Hold it or fold it – a vintage dilemma
In Bordeaux and Burgundy the prices for top wines are fluid, reflecting the quality of each vintage. I recall buying four of the five First Growth Bordeaux reds from the admittedly average 2002 vintage for $230 a bottle, when in a top vintage they can conceivably fetch seven or eight times that amount.
While living in Los Angeles a little over 30 years ago, I stumbled across a wine store in Santa Monica that sold off-vintage Bordeaux reds at bargain prices. They were mostly bought by out-of-work actors who still wanted to drink the “right” labels even if they were from a challenging year. I bought excellent First Growths from dodgy vintages for less than US$10. Lafite, Latour etc. rarely release bad wines – they’ve got too much at stake.
When a tough vintage strikes in this country winemakers face a dilemma. Do they make a rigorous selection of grapes and release a reduced amount of their flagship label or do they skip a vintage to preserve brand integrity? Skipping a vintage is also one way of controlling production volume. If you’ve still got plenty of 2009 why make matters worse by releasing a wine in 2010?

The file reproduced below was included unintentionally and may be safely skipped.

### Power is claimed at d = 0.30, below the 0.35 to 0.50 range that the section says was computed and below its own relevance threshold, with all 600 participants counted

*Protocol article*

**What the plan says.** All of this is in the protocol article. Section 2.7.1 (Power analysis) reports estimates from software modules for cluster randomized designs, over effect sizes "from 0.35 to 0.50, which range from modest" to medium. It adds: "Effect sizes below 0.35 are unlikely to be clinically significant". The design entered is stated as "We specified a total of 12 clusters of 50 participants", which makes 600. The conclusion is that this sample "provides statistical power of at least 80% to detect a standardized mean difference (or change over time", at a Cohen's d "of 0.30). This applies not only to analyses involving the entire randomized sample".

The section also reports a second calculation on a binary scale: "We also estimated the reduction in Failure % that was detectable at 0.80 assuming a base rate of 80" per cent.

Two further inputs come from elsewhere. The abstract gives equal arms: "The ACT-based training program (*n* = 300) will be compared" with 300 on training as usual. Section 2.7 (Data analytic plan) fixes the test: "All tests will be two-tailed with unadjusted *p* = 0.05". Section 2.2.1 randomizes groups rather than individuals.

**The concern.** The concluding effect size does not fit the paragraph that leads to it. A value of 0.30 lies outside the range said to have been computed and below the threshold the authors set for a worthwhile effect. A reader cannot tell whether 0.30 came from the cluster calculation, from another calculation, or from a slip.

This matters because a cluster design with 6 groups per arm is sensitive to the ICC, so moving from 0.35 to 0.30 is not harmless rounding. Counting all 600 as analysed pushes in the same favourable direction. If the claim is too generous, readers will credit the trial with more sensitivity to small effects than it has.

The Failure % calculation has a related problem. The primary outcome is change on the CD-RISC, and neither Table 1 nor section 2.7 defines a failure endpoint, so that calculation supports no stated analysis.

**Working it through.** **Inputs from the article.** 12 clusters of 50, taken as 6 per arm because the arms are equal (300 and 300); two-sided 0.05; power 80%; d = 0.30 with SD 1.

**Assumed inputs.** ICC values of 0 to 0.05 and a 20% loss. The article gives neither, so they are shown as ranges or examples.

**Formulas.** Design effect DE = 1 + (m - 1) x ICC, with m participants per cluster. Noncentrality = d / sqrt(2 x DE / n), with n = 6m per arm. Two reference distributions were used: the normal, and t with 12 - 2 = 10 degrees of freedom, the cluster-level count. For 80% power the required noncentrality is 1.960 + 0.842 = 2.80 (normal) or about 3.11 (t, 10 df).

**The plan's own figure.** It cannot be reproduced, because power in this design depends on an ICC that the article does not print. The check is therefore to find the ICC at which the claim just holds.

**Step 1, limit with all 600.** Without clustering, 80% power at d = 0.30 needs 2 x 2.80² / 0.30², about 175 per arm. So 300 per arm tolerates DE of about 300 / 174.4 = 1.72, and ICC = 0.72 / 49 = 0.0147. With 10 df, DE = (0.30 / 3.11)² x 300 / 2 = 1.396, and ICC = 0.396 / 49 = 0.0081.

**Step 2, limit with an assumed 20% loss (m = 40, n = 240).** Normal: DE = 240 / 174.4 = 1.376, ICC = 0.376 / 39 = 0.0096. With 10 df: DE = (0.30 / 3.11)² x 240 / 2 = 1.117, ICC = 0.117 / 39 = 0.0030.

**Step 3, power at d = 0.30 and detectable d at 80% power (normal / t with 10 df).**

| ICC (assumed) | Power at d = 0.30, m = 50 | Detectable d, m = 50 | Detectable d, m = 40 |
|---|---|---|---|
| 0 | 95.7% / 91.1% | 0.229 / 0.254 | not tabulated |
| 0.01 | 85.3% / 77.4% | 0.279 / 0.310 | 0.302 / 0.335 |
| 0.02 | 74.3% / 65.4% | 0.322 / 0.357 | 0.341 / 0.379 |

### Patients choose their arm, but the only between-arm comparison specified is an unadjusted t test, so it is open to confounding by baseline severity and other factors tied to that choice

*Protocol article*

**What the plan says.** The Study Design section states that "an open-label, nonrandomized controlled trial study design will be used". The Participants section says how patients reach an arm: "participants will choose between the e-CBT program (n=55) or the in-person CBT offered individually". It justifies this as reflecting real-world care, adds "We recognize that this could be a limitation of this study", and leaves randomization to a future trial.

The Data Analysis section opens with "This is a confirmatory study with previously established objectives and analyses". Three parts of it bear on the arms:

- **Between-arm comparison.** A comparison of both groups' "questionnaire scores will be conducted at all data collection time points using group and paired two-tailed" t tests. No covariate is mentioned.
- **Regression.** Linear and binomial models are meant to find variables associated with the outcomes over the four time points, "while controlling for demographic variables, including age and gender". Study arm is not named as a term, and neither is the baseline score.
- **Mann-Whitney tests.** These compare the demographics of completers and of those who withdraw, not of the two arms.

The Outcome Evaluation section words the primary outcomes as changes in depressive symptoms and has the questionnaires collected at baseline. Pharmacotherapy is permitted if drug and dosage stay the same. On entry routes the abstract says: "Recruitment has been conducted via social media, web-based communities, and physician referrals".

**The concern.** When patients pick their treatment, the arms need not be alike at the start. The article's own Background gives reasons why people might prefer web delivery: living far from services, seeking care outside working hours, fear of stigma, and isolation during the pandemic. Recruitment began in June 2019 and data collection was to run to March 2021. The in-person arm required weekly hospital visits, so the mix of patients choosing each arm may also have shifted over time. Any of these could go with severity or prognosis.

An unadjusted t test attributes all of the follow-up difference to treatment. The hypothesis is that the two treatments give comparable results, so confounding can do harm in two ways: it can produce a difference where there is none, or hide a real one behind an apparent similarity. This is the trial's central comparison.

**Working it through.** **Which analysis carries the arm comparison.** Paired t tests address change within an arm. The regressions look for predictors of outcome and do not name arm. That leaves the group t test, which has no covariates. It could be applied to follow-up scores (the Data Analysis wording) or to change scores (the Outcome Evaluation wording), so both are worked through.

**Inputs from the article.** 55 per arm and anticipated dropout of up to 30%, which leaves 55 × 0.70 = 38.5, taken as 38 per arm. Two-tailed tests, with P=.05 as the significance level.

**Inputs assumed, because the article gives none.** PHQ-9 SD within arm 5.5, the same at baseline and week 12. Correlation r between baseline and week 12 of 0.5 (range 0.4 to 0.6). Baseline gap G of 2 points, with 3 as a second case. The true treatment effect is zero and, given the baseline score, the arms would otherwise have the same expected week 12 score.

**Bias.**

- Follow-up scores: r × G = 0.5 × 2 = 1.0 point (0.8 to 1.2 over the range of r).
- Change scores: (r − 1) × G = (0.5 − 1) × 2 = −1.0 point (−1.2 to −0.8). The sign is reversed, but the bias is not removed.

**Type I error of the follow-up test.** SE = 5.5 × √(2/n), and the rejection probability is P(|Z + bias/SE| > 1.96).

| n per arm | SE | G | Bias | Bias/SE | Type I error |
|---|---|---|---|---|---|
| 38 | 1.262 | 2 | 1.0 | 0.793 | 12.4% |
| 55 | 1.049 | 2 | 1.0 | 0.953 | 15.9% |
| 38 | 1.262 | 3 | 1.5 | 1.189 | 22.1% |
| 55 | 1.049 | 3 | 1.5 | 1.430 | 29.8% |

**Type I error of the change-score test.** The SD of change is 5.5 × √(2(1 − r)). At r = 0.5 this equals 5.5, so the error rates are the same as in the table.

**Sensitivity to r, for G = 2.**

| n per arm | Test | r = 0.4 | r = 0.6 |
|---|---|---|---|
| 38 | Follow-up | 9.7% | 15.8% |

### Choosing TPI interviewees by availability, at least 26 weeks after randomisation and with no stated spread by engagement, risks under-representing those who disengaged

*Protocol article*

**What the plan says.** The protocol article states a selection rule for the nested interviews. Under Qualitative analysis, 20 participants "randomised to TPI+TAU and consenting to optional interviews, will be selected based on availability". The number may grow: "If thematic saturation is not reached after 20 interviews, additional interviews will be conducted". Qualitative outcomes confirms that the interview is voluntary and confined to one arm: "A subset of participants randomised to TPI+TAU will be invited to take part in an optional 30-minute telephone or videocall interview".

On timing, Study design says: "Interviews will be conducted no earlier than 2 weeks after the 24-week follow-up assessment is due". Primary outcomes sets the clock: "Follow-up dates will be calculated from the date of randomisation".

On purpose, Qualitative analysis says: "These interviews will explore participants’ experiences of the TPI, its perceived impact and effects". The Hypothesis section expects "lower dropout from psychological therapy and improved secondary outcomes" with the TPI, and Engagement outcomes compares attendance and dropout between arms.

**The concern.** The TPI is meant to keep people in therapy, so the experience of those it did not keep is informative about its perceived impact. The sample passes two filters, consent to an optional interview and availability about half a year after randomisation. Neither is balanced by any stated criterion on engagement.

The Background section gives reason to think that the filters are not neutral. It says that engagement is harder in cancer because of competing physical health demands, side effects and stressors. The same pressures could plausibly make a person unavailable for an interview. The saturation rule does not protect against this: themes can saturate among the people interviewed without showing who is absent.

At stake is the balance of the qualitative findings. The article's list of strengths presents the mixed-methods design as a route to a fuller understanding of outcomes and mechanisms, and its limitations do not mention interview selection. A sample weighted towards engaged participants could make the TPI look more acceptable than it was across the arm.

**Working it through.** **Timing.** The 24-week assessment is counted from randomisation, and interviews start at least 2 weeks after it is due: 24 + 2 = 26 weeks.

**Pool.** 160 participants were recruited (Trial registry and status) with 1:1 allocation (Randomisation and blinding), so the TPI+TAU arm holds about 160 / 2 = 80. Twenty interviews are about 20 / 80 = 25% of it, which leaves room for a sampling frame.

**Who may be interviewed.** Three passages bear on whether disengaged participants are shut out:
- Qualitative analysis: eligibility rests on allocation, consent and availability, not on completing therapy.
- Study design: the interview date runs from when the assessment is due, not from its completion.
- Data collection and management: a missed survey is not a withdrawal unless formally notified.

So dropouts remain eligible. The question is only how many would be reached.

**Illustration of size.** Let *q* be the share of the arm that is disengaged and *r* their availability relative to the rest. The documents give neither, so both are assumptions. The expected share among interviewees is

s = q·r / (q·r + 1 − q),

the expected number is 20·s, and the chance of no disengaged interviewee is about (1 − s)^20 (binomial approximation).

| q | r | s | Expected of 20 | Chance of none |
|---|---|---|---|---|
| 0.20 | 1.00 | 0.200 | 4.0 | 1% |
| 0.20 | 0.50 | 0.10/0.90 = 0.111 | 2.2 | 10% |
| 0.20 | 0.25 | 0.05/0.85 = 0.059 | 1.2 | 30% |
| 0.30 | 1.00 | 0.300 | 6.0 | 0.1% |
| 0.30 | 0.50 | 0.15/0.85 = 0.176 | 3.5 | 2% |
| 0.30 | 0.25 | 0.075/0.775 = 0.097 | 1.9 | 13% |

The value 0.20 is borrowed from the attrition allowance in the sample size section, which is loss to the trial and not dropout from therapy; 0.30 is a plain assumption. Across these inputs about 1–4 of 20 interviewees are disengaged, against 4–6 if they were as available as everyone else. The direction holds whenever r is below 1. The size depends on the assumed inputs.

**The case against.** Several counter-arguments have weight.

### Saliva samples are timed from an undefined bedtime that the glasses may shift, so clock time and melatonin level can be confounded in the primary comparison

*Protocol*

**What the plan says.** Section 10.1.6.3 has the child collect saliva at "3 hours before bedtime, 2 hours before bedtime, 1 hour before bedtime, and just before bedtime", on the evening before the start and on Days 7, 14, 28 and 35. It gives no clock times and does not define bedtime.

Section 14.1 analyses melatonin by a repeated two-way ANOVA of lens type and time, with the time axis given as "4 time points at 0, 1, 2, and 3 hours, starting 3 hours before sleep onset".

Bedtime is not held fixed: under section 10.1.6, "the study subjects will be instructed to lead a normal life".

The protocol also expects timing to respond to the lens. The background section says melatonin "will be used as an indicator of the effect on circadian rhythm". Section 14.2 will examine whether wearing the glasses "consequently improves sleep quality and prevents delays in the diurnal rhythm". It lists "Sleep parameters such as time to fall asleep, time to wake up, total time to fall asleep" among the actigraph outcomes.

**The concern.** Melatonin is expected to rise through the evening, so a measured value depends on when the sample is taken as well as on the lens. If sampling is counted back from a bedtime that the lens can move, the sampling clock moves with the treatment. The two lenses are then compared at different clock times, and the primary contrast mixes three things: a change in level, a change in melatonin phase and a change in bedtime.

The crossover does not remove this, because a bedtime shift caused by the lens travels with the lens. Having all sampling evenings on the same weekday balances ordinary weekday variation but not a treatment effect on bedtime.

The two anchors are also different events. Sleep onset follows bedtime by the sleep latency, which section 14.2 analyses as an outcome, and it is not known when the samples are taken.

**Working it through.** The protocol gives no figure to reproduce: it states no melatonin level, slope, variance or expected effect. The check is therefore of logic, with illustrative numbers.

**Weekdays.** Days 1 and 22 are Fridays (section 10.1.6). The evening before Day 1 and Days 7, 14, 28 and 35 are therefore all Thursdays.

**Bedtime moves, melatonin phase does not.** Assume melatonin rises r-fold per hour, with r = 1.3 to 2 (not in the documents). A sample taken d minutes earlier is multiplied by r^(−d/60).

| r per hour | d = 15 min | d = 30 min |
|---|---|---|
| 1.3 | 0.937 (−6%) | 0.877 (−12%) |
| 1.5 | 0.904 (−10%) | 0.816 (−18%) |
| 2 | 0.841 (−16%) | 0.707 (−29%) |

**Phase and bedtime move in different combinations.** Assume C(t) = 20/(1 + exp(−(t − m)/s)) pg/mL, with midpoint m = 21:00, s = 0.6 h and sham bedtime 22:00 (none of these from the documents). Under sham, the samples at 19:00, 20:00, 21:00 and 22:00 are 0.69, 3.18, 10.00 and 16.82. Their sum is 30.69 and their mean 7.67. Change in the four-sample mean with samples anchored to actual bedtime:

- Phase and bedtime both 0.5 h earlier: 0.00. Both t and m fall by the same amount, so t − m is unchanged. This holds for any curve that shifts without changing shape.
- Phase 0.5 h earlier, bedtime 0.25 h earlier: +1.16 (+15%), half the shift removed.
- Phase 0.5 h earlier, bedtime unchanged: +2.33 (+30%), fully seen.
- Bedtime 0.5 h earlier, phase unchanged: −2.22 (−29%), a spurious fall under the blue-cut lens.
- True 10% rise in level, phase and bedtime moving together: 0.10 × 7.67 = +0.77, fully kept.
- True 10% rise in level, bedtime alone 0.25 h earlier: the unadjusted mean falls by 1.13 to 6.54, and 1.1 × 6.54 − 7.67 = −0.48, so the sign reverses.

I surveyed 15 flagship wines, asking the brand owners what percentage of vintages had not been produced since the wine was first made. Five producers admitted that they made wine every year, relying on selection and reduced volume to keep the quality high. They were Cloudy Bay Sauvignon Blanc (tastings), Neudorf Moutere Chardonnay (tastings), Kumeu River Mate’s Vineyard Chardonnay (tastings), Ata Rangi Pinot Noir (tastings) and Felton Road Block 5 Pinot Noir (tastings).
Church Road “Tom” (tasting) recorded the largest number of no-shows by not releasing the wine in two years out of three. Esk Valley “The Terraces” (tastings) was second, only declaring one in two vintages. Trinity Hill (tastings) notched up third place with a 42% no-show rate. There was a fairly big gap after that down to Sacred Hill Rifleman’s Chardonnay (tastings), which hasn’t appeared in 18% of vintages since 1995.